We’re all well-educated when it comes to phone and email scams, but how much do we know about “smishing?” Just in the past couple years, cell phone users are being presented with an additional threat called SMS phishing (text scams). SMS phishing is when a fake person or a computer sends you a text message containing a link. The message typically prompts the receiver of the message to do one of two things:

1. Click on said link, causing the victim to unknowingly download malware to their phone or
2. Provide sensitive information such as financial or identity info.

How do you know it’s a scam

Sometimes the instructions are disguised as a promotional. They trick users into thinking they have won a contest and just need to complete a few “simple steps” to claim their prize. This kind of scam is particularly dangerous for gullible cell phone users like teens and senior citizens.

Scammers also masquerade as someone in need or someone asking you if you were aware of a credit card purchase. Remember that if someone was truly in need, you would recognize who it was. And if your credit or debit card actually was compromised, the card company or your bank would contact you directly in a forthright manner via phone call or a legitimate email.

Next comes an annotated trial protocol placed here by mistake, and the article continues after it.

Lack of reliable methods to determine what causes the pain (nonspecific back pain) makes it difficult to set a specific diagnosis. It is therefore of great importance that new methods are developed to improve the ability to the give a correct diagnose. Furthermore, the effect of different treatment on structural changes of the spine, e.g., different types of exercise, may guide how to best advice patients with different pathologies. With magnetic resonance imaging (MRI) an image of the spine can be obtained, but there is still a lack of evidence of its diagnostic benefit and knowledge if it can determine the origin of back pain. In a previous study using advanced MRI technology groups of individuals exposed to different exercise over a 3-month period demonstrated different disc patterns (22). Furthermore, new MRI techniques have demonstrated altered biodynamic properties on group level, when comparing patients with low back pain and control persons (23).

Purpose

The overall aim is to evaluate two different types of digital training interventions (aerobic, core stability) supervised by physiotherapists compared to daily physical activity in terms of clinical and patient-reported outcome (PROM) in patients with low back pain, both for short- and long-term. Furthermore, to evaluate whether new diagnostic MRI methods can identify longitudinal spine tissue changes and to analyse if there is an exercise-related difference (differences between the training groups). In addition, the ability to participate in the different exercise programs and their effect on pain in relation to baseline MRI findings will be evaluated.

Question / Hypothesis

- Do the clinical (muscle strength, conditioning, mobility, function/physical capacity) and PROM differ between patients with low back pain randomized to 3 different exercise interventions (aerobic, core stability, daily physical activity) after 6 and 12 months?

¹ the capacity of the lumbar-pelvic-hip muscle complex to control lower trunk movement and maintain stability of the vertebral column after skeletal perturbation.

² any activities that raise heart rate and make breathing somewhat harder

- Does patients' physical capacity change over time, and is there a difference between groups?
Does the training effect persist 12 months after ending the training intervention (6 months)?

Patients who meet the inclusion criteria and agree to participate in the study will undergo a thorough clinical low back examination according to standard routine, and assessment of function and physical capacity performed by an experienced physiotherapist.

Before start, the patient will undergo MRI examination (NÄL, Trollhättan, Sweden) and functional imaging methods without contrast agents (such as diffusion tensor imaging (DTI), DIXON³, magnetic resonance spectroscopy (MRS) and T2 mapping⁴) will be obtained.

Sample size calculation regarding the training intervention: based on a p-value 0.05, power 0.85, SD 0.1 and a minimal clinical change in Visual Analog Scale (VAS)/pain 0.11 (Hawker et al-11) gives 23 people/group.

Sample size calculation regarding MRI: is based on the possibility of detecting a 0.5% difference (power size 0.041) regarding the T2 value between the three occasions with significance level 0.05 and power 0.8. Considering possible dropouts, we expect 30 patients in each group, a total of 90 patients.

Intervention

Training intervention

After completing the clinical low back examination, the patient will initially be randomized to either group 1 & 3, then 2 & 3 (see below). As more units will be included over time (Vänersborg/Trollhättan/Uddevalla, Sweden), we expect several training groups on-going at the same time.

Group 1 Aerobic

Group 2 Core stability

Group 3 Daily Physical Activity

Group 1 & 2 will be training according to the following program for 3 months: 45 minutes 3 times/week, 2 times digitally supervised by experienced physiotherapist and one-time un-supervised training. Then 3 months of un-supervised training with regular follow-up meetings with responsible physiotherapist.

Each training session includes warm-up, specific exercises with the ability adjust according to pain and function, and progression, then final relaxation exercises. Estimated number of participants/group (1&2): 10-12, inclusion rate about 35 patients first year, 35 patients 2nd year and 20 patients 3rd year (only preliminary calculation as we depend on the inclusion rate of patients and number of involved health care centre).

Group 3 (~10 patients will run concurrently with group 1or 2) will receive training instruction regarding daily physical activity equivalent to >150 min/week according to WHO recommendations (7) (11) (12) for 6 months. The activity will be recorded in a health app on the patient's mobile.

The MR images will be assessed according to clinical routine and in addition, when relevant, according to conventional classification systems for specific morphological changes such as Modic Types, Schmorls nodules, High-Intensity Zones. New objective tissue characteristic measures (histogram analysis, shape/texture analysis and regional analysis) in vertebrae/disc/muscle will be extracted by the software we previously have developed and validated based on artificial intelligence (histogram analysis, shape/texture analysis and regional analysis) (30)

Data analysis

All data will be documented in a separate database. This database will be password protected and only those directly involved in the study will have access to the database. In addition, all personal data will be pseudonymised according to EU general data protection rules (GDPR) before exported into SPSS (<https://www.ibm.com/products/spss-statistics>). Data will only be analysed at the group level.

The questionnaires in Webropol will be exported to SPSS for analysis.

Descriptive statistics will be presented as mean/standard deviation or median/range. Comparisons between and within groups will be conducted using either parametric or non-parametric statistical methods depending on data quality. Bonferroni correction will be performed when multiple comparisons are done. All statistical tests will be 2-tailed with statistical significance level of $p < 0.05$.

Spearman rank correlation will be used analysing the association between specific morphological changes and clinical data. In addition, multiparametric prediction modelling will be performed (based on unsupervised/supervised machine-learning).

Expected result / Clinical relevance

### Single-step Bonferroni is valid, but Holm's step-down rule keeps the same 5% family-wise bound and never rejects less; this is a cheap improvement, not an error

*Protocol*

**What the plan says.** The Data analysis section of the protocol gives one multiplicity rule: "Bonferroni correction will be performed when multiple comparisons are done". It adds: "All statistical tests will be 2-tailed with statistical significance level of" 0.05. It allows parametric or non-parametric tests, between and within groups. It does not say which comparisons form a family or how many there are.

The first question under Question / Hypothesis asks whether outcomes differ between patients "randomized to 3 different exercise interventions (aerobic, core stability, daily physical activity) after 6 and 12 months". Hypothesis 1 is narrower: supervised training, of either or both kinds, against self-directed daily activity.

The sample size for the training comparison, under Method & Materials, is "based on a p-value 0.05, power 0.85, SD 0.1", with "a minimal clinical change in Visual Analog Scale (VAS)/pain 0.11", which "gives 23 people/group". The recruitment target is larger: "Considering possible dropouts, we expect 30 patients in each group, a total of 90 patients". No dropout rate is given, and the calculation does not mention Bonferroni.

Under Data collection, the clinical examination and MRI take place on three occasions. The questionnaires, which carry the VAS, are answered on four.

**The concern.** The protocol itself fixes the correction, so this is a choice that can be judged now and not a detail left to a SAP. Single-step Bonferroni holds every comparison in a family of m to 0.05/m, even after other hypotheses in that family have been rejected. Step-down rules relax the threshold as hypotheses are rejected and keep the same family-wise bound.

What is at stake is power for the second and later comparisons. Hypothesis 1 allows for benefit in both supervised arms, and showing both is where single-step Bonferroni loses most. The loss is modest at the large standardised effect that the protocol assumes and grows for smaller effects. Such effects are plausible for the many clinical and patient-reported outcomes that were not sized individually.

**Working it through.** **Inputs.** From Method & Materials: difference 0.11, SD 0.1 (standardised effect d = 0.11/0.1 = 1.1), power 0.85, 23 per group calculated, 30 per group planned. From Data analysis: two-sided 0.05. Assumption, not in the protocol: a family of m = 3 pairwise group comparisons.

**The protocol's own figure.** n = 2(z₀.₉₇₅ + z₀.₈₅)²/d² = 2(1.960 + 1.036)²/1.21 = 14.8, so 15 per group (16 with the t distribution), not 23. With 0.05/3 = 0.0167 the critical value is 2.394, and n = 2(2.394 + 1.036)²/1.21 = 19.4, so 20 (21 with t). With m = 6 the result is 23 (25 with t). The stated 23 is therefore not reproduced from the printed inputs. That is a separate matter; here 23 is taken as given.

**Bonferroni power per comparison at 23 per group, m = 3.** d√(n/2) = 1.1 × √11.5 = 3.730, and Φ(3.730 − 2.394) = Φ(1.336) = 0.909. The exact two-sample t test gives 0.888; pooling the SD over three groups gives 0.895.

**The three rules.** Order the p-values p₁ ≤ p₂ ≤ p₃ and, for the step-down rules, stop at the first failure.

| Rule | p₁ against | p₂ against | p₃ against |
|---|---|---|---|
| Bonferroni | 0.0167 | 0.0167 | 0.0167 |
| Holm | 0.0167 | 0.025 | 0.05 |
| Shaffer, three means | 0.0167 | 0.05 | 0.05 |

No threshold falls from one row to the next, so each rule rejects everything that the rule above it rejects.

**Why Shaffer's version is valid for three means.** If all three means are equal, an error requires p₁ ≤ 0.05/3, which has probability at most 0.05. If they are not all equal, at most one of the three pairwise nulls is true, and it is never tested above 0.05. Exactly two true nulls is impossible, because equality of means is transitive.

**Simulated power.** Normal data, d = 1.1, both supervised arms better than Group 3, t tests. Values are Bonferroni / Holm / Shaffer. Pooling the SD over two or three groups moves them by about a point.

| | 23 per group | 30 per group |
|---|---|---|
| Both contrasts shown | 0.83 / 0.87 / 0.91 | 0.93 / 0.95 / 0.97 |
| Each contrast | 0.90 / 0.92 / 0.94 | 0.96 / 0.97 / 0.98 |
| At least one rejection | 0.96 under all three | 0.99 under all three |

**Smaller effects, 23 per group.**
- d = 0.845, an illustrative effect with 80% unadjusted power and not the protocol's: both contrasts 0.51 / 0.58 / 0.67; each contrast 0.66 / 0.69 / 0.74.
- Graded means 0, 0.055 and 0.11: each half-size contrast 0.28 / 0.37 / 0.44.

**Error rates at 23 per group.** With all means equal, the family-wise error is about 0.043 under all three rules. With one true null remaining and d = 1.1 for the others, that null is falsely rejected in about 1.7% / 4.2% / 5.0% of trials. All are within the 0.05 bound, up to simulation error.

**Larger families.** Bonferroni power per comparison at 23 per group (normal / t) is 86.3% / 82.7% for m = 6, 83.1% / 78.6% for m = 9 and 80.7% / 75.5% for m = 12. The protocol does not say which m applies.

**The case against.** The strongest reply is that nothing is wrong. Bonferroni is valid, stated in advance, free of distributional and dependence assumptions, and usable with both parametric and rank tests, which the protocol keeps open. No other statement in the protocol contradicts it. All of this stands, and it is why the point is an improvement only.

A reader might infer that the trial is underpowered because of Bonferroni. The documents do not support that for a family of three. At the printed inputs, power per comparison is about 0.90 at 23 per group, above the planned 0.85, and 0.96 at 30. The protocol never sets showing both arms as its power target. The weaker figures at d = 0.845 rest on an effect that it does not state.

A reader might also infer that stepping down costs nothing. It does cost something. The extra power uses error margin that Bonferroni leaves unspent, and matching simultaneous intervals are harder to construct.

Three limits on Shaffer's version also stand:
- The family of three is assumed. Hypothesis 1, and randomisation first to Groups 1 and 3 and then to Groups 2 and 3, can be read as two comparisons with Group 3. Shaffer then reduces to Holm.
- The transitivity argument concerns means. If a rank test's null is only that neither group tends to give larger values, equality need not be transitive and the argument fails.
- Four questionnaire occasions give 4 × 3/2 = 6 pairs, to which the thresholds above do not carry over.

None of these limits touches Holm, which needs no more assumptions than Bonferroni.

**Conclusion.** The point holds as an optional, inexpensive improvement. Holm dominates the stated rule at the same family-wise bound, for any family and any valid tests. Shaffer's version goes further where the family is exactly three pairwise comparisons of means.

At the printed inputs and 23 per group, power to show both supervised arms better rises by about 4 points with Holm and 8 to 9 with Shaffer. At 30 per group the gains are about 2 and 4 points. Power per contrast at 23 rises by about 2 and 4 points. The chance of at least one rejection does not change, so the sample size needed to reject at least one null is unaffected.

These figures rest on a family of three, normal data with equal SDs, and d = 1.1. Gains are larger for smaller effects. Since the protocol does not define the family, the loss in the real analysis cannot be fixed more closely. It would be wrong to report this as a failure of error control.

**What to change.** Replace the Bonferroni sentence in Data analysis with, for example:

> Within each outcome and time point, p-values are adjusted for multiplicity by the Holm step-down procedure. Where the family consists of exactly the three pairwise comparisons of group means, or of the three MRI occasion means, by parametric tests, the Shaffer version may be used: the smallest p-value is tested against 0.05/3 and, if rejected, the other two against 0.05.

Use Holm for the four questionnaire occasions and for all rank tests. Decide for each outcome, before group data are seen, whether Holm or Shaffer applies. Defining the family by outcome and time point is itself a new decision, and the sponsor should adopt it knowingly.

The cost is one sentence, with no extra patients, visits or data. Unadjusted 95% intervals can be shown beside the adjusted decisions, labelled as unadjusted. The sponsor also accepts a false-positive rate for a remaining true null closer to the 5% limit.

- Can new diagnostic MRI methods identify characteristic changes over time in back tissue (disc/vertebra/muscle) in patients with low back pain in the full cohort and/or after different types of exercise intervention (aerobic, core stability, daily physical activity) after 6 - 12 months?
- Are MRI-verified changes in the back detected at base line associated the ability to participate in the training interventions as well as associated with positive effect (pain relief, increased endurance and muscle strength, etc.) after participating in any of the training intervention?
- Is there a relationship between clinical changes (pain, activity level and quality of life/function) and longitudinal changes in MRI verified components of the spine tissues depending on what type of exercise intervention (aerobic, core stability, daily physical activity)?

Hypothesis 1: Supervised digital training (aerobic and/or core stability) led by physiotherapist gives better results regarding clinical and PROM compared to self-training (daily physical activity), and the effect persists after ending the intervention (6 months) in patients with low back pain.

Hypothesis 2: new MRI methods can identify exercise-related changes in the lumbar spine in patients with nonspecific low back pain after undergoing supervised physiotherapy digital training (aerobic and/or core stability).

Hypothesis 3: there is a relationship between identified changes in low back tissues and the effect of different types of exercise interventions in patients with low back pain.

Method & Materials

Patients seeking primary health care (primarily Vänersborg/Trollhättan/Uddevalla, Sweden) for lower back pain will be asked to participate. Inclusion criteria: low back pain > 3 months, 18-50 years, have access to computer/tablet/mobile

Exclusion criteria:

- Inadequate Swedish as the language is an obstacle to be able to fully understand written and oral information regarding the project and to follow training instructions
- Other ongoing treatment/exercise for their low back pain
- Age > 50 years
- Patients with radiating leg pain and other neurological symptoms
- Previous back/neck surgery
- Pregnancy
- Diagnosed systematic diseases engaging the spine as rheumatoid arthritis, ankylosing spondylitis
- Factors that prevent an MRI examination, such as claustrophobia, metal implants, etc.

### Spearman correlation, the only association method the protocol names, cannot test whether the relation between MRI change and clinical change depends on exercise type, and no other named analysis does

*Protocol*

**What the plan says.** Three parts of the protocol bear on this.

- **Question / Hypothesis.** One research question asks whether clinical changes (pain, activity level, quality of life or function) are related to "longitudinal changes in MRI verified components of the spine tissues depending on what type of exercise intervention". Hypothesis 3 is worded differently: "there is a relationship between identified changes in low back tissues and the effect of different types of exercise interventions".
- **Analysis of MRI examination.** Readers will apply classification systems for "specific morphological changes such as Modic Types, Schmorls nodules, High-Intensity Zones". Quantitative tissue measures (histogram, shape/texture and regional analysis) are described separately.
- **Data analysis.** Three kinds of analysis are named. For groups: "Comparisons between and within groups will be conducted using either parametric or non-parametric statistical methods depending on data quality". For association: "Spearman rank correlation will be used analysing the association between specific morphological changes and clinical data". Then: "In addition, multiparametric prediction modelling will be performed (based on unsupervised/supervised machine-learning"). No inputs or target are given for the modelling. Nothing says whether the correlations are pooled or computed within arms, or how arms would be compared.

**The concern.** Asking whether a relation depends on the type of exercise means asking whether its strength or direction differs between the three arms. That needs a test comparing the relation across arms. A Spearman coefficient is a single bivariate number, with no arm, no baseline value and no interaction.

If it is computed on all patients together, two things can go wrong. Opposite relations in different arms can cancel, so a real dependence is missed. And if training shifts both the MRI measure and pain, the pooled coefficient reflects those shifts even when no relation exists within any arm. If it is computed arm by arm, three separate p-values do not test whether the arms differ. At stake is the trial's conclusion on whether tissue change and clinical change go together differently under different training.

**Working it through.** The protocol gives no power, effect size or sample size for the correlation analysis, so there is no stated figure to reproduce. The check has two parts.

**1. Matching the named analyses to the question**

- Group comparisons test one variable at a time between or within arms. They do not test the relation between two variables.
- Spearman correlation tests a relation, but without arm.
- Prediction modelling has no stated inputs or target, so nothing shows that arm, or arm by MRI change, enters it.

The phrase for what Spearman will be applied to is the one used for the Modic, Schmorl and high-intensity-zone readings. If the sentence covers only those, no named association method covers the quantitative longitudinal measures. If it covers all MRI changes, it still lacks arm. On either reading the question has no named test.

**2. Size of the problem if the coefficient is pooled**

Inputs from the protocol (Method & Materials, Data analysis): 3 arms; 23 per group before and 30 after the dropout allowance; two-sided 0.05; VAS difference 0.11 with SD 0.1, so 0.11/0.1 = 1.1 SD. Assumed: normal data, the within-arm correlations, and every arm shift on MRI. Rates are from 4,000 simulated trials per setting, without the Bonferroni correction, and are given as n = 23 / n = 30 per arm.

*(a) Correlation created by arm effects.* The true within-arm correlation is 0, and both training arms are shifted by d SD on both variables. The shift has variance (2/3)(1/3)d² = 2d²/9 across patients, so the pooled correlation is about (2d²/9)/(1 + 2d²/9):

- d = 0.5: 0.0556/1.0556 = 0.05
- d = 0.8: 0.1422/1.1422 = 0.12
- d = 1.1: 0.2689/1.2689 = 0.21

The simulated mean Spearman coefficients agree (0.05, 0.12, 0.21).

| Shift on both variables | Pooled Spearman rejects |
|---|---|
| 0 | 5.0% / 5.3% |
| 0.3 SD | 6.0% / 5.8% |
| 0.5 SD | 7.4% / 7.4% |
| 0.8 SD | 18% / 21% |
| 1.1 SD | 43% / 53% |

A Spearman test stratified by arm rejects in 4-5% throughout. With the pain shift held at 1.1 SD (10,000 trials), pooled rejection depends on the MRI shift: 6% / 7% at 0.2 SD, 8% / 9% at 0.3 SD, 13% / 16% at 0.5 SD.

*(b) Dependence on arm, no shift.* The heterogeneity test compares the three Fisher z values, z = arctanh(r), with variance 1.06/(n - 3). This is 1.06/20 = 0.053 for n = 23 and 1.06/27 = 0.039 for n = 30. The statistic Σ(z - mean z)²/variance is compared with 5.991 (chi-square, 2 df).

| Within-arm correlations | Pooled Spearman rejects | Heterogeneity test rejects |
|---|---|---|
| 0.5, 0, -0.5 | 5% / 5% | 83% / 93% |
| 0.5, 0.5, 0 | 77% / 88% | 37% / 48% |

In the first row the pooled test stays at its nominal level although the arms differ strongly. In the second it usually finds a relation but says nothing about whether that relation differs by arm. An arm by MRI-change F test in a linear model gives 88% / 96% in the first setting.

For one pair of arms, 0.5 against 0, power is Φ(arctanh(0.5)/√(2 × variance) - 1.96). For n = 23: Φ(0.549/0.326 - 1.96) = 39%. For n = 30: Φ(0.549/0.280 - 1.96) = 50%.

What kind of protection is available

There have been several software and security features released to alert cell phone users of phone and email scams such as scam caller ID, automated spam detection/filtering, and virus alerts. But text inboxes are more difficult to protect, meaning the users themselves are their best security. This is why it’s so important for cell phone users to be aware of this type of threat.

What to do if you receive a text scam

There’s not much you can do to prevent yourself from receiving SMS scams. However, you can control your response to them.

  1. First of all, do not reply to messages from numbers or people you don’t recognize.
  2. Use common sense: if you do not have credit card debt or did not enter a cruise promotional, ignore text messages that reassure you they can “help you with your debt” or congratulating you on “winning a free cruise.” If it sounds too good to be true, it probably is and you can simply delete the message.
  3. SMS phishing thrives on unsuspecting cell phone users who believe lies and “take the bait.” So don’t click on links or give out private, financial, or identity-related information.
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